How Hays CISD will redraw attendance zones before Johnson High School opens next year


In August 2019, Hays CISD will do something rare: open a new high school. And that means redrawing the district’s attendance zones.

“Rezoning is one of the hardest things a school district will ever have to do,” said HCISD Chief Communications Officer Tim Savoy, who also leads the rezoning committee. “We ask parents to get connected to their school, to get involved. And then because we’re a fast-growth district we tell them, ‘Well now we have to change the maps.’”

The HCISD board of trustees ultimately approves any rezoning, but the map on which it eventually votes will be designed by a 35-member appointed committee made up of people with a connection to the district.

“We’re not just trying to create a map that’s pretty,” HCISD Superintendent Eric Wright said. “We’re trying to create a map that is going to be meaningful for our students and our community.”

A growing district

Hays County is one of the fastest-growing counties in the U.S., and its largest school district has seen a correlating rise in enrollment. According to a demographic report prepared for HCISD, between the 2012-13 school year and the 2017-18 school year HCISD enrollment grew by 19.9 percent.

That growth is why, according to HCISD, it has tripled the number of campuses since 2000, including adding Lehman High School, the district’s second school for grades 9-12, in 2004. HCISD also has 175 students in grades 10-12 at Live Oak Academy, but because it is an alternative school of choice it is not included in all
zoning discussions.

Both Lehman and Hays High School are now significantly overcrowded. Built for 2,250 students, this year Lehman’s enrollment exceeds 2,500, and Hays has more than 3,000 students.

Anticipating this kind of growth, in May 2017 HCISD asked voters to approve a $250 million bond, $122 million of which was allocated to build what has since been named Moe and Gene Johnson High School.

Redrawing the maps

The process for redrawing attendance zones in HCISD is well-established, in part because the rapidly growing district has to do it comparatively often. Just a year ago the district convened a committee to redraw elementary school zones in advance of the opening of Uhland Elementary School, and it was only two years earlier that middle school attendance maps had to be redrawn for the addition of McCormick Middle School, which opened in 2016.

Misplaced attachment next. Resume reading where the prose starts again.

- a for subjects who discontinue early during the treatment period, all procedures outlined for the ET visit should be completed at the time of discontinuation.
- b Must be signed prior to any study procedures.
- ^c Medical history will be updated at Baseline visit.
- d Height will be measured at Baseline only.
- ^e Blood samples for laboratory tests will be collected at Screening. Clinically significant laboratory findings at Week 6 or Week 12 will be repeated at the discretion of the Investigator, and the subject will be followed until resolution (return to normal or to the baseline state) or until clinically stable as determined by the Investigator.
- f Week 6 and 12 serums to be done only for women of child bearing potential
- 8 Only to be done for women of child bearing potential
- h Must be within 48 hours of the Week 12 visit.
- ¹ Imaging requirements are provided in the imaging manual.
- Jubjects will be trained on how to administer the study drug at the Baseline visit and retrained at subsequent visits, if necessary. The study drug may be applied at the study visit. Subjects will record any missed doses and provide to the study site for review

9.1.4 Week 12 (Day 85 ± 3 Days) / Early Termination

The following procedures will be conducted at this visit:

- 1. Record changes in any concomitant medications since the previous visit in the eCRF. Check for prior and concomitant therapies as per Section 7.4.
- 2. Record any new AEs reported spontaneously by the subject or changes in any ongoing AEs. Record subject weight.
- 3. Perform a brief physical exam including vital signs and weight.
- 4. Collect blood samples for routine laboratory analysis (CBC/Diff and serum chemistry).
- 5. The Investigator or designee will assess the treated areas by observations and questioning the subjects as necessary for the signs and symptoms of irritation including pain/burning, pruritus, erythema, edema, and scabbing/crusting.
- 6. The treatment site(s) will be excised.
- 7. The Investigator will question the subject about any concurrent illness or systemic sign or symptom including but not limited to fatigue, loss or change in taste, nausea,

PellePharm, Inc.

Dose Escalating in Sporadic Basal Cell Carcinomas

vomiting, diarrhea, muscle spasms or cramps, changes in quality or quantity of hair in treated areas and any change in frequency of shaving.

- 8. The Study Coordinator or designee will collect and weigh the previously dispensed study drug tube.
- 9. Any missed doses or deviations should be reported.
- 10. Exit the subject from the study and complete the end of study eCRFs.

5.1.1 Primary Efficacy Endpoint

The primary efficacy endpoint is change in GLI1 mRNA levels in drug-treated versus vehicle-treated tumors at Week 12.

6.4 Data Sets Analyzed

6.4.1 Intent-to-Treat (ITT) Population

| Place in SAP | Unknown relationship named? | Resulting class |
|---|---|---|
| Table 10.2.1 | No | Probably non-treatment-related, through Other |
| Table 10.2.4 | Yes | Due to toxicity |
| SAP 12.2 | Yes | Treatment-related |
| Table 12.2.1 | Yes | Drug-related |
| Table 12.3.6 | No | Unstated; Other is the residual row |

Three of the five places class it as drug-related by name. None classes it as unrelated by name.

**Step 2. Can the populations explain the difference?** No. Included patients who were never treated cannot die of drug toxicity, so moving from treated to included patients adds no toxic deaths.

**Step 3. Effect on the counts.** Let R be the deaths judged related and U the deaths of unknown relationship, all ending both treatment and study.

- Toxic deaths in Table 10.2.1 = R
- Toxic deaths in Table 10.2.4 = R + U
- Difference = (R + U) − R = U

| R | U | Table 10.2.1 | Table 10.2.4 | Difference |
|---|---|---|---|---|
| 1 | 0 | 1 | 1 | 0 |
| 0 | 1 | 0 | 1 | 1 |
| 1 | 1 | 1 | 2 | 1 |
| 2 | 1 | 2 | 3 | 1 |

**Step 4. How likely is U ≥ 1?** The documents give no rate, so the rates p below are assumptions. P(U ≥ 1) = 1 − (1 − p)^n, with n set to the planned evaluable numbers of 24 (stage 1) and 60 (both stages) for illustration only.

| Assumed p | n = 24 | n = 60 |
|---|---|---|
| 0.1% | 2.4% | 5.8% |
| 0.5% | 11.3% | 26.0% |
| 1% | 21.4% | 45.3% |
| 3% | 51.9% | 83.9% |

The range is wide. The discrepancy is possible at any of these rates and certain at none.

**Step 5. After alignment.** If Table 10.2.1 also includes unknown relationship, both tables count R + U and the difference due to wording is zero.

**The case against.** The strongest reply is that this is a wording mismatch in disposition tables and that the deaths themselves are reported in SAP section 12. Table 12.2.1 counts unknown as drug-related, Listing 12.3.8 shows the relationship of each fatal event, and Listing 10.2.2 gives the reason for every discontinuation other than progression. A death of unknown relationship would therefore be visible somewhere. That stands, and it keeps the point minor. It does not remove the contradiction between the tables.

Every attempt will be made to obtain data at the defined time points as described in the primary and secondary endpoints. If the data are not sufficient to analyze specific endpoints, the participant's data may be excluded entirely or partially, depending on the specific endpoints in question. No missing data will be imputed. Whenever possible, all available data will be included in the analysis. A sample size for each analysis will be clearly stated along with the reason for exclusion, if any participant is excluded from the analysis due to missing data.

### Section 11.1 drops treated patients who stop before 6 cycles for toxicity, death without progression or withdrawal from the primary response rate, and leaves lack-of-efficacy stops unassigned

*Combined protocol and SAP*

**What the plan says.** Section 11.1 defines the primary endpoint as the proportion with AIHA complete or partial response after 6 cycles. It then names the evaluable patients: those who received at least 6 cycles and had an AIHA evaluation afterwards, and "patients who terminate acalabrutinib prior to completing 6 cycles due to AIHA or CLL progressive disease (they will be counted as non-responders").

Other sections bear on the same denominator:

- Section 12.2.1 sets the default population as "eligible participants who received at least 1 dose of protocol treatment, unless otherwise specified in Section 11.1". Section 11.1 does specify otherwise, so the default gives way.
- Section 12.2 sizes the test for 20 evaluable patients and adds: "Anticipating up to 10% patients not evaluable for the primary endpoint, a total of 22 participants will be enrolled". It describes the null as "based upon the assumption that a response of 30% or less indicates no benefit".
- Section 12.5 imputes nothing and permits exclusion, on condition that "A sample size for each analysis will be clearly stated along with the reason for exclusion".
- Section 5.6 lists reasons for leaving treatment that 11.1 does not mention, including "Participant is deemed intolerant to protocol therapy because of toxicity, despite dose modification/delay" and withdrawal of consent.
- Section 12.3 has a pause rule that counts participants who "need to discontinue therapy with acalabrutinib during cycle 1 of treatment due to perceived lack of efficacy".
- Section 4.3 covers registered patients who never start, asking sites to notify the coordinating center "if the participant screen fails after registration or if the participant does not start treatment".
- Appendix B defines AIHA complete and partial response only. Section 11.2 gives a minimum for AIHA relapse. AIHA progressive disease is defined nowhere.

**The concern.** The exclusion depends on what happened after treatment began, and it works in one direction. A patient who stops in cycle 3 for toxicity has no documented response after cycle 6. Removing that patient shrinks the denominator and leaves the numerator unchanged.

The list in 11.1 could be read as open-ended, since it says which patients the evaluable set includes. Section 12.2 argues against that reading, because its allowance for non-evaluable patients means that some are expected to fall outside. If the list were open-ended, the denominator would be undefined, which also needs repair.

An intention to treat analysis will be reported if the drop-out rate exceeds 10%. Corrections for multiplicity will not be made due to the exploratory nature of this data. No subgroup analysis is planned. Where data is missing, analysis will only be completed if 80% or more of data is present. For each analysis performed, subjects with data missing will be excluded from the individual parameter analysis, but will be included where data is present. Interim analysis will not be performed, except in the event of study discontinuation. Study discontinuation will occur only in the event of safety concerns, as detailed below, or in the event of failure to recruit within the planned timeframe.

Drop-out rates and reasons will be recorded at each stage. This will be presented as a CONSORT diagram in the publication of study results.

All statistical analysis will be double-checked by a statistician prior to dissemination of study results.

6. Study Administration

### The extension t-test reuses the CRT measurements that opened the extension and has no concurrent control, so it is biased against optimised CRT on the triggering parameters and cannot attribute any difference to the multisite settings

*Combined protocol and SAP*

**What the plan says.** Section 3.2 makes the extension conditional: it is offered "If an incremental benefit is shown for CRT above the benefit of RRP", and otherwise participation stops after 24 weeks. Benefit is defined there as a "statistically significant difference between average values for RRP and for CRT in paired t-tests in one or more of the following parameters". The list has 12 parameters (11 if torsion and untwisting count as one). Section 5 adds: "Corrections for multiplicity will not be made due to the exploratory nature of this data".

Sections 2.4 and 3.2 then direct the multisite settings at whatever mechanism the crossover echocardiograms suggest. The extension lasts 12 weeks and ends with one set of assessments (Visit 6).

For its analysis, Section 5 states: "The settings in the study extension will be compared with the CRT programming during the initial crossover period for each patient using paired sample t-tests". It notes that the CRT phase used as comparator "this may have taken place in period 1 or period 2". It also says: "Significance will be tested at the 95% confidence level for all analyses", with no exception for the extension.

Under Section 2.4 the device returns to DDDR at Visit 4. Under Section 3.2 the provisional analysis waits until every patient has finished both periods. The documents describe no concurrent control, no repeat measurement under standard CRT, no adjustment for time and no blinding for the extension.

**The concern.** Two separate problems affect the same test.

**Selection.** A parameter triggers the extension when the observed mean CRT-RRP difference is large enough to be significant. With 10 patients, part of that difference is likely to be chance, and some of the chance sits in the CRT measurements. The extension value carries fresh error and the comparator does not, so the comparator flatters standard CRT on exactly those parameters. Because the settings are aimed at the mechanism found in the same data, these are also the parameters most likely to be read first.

Legally the HCISD board of trustees does not need to convene a committee, according to Savoy, but the district believes it is important to involve as many people as possible.

“We have a committee system for major decisions,” Savoy said. “Even when we picked the high school location, we had the same committee process. That’s worked really well for us for a number of years.”

At the Aug. 20 meeting of the HCISD board of trustees, when impaneling the committee was first discussed, several trustees said they expected the process of rezoning for a high school to attract a fair amount of attention.

“I’m already getting a lot of comments about what we’re going to do,” trustee Willie Tenorio said.

In part because the board anticipated a great deal of community interest, when the members voted Aug. 30 to establish the rezoning committee, each trustee was asked to appoint five members, a higher number than they had been allocated in the past.

“It’s one of the largest committees we’ve had,” Savoy said. “It’ll be a challenge to make sure everybody has an opportunity to talk, but it’s good because it allows for more seats at the table.”

“There are so many variables that are involved,” Wright said. “And I think that’s why it’s good to have 35 people with 35 different perspective because collectively, after they analyze all the information, hopefully we’re going to be able to make a really well-informed decision.”

The committee is primarily charged with looking at the high school attendance zones, but is also allowed to consider middle school zones. It is not, however, allowed to reconsider elementary zones.